REVIEW: Okkyung Lee / Marhaug / Davies / O'Malley at Cafe Oto

Okkyung Lee, Lasse Marhaug, Rhodri Davies at Cafe Oto
Drawing by Geoff Winston. © 2015. All Rights Reserved

Okkyung Lee with Lasse Marhaug, Rhodri Davies and Stephen O'Malley
(Cafe Oto, 29th October 2015; night one of Okkyung Lee's 4-day residency; review and drawings by Geoff Winston)

New York-based cellist Okkyung Lee, originally classically trained in South Korea, has built her reputation on innovative, rigorous improvising performances and composition, and on her refreshingly open approach to collaborative ventures with like-minded musicians. The way she can subtly transform performance spaces to become an integral part of her art adds another dimension to the live experience.

For the first night of her Cafe Oto residency she cleared all the chairs from the central area to create a circular space, which the audience both surrounded and colonised, to heighten the immediacy of her first set trio with fiery electronics from Lasse Marhaug and the electrifying harp of Rhodri Davies. Her intense, measured, second set duo with guitarist Stephen O'Malley, performed in virtual darkness, had each musician positioned at points east and west in the midst of the floor-seated listeners.

From incremental, amplified touches on Lee's cello strings the trio's combined force eschewed further graceful build up and piled straight in to a shredded, slithering onslaught, with something of Led Zep's power rhythm without the tunes. Marhaug's raw electro-collage underpinned Lee's emotional, slewing cello attack and wailing seagull feedback squalls coaxed out of Davies's custom triangular harp with overtones of Jimmy Page on a roll - a giant step from the micro-audio often associated with Davies!

The trio pulverised the tempo, drove in to a dense groove which Lee determinedly bowed them out of, to lead in to a wave of thundering, grinding distortion. A stream of urgent distress signals and crashing percussive interjections were arrested in dense, claustrophobic space - airliners held in a queue waiting to land - only to be thrown back to meet juddering turbulence where notes were bent, ground and pneumatically drilled - a lava flow meeting mechanical dystopia in a rag and bone junkyard - to be dissipated with the pristine clarity of Lee's singly struck strings.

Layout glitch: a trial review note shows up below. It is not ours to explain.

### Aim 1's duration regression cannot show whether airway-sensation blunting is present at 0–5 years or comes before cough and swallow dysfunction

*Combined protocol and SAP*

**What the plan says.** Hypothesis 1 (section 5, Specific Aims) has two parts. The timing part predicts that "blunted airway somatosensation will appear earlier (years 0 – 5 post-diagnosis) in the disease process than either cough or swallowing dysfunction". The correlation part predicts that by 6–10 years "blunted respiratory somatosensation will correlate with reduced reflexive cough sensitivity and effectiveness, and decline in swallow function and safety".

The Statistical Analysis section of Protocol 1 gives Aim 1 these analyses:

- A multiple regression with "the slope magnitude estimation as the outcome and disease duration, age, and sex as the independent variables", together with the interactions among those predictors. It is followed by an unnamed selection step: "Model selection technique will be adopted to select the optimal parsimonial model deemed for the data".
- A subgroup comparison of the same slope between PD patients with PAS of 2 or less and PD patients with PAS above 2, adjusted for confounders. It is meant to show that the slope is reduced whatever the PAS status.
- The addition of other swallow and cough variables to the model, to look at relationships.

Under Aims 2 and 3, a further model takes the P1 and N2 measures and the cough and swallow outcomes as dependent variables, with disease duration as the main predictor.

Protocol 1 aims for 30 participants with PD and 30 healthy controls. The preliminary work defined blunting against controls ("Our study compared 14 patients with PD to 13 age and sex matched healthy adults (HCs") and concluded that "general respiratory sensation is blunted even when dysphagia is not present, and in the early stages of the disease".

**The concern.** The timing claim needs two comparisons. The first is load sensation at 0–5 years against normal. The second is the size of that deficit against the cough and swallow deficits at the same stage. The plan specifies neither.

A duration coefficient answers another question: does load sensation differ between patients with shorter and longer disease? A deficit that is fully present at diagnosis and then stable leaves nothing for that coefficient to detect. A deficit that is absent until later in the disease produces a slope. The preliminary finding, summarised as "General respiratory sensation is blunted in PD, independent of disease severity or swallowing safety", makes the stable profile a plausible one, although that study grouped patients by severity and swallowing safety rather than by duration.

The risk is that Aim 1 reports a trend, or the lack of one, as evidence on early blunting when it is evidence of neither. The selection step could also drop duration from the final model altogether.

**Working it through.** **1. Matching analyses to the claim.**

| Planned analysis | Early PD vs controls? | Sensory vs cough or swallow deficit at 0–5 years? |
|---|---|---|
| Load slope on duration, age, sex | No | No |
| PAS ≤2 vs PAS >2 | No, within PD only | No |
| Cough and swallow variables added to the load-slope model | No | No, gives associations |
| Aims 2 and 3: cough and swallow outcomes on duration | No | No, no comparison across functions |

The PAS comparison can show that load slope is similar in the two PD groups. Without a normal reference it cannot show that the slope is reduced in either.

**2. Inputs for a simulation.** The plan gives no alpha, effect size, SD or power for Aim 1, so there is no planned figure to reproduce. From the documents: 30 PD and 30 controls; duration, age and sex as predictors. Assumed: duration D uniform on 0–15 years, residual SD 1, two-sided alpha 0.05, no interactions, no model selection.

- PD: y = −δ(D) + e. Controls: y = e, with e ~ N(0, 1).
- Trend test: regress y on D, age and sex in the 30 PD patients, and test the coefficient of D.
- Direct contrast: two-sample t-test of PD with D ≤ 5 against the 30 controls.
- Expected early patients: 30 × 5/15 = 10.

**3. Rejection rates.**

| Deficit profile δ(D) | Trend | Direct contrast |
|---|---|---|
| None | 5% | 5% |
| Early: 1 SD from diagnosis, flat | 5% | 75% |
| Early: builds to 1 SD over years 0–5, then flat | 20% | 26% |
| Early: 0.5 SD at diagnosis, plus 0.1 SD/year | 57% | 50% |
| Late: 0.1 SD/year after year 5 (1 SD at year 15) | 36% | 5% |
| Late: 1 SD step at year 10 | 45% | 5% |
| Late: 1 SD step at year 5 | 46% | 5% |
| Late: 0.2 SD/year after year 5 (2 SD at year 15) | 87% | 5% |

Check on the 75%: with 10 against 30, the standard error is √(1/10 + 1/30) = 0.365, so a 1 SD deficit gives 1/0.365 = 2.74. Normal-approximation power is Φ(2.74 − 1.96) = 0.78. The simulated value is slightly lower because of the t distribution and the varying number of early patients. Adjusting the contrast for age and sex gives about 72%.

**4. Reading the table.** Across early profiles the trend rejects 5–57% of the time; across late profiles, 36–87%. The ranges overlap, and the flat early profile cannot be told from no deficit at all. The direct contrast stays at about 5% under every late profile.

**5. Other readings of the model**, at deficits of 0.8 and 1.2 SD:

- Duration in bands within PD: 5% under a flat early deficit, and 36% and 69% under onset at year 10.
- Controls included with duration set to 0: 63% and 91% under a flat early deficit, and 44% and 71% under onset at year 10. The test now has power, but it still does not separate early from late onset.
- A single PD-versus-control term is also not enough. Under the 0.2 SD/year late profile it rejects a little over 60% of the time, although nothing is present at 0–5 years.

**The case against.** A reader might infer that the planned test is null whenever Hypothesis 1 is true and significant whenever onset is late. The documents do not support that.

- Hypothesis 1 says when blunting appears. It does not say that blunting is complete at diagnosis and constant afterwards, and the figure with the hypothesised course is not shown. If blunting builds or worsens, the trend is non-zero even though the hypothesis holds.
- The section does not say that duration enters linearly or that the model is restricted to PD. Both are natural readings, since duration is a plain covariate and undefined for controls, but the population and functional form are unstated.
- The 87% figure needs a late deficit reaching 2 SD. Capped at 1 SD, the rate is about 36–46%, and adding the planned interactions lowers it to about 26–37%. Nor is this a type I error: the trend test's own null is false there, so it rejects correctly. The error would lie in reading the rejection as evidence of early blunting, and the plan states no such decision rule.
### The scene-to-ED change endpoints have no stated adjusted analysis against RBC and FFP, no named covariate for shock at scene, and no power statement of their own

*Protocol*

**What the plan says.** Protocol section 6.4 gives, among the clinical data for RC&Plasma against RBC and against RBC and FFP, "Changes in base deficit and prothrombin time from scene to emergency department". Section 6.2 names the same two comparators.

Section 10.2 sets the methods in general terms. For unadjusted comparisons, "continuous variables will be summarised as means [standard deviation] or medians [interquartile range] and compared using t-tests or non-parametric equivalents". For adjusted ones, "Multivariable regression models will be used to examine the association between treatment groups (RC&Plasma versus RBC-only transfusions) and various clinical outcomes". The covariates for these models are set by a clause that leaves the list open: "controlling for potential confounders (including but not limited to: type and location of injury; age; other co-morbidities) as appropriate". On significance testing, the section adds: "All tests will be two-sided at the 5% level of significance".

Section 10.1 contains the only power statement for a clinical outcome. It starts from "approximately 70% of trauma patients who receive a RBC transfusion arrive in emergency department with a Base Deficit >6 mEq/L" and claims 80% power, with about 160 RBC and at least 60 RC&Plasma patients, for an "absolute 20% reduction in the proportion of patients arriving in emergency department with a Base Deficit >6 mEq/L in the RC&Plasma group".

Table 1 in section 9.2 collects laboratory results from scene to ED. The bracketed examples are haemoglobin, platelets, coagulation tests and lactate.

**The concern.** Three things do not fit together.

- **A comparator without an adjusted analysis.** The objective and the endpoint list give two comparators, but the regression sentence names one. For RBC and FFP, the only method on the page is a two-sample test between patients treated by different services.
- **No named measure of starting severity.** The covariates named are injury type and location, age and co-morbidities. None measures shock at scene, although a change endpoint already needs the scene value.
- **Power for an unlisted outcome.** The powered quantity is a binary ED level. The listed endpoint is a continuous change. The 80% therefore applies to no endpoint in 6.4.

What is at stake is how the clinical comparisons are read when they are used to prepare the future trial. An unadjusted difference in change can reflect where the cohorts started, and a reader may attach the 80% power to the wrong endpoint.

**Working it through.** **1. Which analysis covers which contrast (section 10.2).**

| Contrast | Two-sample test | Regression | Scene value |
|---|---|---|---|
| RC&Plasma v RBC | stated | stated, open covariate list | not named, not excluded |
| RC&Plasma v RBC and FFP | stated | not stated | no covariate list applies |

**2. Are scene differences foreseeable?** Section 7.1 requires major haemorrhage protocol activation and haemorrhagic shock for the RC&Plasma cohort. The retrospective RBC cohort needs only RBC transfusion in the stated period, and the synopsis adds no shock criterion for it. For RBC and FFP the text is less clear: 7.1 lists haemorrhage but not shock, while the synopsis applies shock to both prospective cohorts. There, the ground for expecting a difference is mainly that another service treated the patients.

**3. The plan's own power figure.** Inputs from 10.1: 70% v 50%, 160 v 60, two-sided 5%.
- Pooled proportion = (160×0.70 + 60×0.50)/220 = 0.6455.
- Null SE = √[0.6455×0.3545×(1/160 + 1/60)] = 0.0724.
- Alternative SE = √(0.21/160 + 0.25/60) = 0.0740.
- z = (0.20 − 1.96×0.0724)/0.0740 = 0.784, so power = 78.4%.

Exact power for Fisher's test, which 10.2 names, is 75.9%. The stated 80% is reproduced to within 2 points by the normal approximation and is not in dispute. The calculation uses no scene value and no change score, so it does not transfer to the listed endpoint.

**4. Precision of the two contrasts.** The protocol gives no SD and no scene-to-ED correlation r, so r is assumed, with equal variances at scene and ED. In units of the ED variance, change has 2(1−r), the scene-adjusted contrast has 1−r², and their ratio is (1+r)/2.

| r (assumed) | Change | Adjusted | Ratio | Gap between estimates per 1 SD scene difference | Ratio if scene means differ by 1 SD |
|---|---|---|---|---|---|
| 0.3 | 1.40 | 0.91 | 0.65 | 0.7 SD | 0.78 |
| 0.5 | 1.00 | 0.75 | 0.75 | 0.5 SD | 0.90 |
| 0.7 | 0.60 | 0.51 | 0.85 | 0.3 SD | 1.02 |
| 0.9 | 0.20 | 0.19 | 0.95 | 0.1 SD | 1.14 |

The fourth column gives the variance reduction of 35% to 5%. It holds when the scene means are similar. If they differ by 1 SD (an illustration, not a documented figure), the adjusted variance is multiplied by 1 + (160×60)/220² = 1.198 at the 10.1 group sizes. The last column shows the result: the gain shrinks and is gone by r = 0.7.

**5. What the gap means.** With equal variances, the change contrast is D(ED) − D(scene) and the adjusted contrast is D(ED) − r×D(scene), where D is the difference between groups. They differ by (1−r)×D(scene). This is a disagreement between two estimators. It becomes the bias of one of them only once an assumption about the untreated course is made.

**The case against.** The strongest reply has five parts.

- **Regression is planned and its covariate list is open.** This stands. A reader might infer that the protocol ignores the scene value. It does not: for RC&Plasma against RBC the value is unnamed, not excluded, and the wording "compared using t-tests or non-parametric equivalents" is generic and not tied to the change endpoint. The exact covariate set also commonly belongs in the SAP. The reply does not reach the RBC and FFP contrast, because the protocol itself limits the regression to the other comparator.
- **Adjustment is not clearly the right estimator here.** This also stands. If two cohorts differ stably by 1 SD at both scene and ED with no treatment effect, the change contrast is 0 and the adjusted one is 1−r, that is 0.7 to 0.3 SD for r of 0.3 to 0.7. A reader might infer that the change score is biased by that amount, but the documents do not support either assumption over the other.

Stephen O'Malley and Okkyung Lee perform in low-lit darkness at Cafe Oto
Drawing by Geoff Winston. © 2015. All Rights Reserved 

After Lee's light banter about her new, shiny silver shoes - "I'm desperate for any kind of attention!", the intimacy of the ambience created by the absence of illumination for the Lee-O'Malley duet cast a spell over their telepathic interaction across the floor. O'Malley, not so the typecast doomster, ploughed a nuanced, echoey, repetitive furrow, a confidently firm base for Lee's expressive explorations, in turns sliding and splattering the notes, hauling them in with pinball punches. The duo shared crunching chords, sweeps, swoops and deep calls, and zoned in on a hive of amplified insect activity which might have been echoing in a benign, underground cavern, finally to draw to a close on intense soaring unison.

Lee is a uniquely strong talent and intelligence in the demanding world of improvisation (see also her concert in Christian Marclay's series earlier this year – link below) and invariably brings something extra to each performance to which her well-chosen collaborators (and for this concert, a truly multinational group, hailing from Norway, Wales and the USA) are so well attuned to respond. I was only sorry not to be able to attend the other three nights of her residency.

LINK: Review from March 2015 - Okkyung Lee in the Christian Marclay series at White Cube

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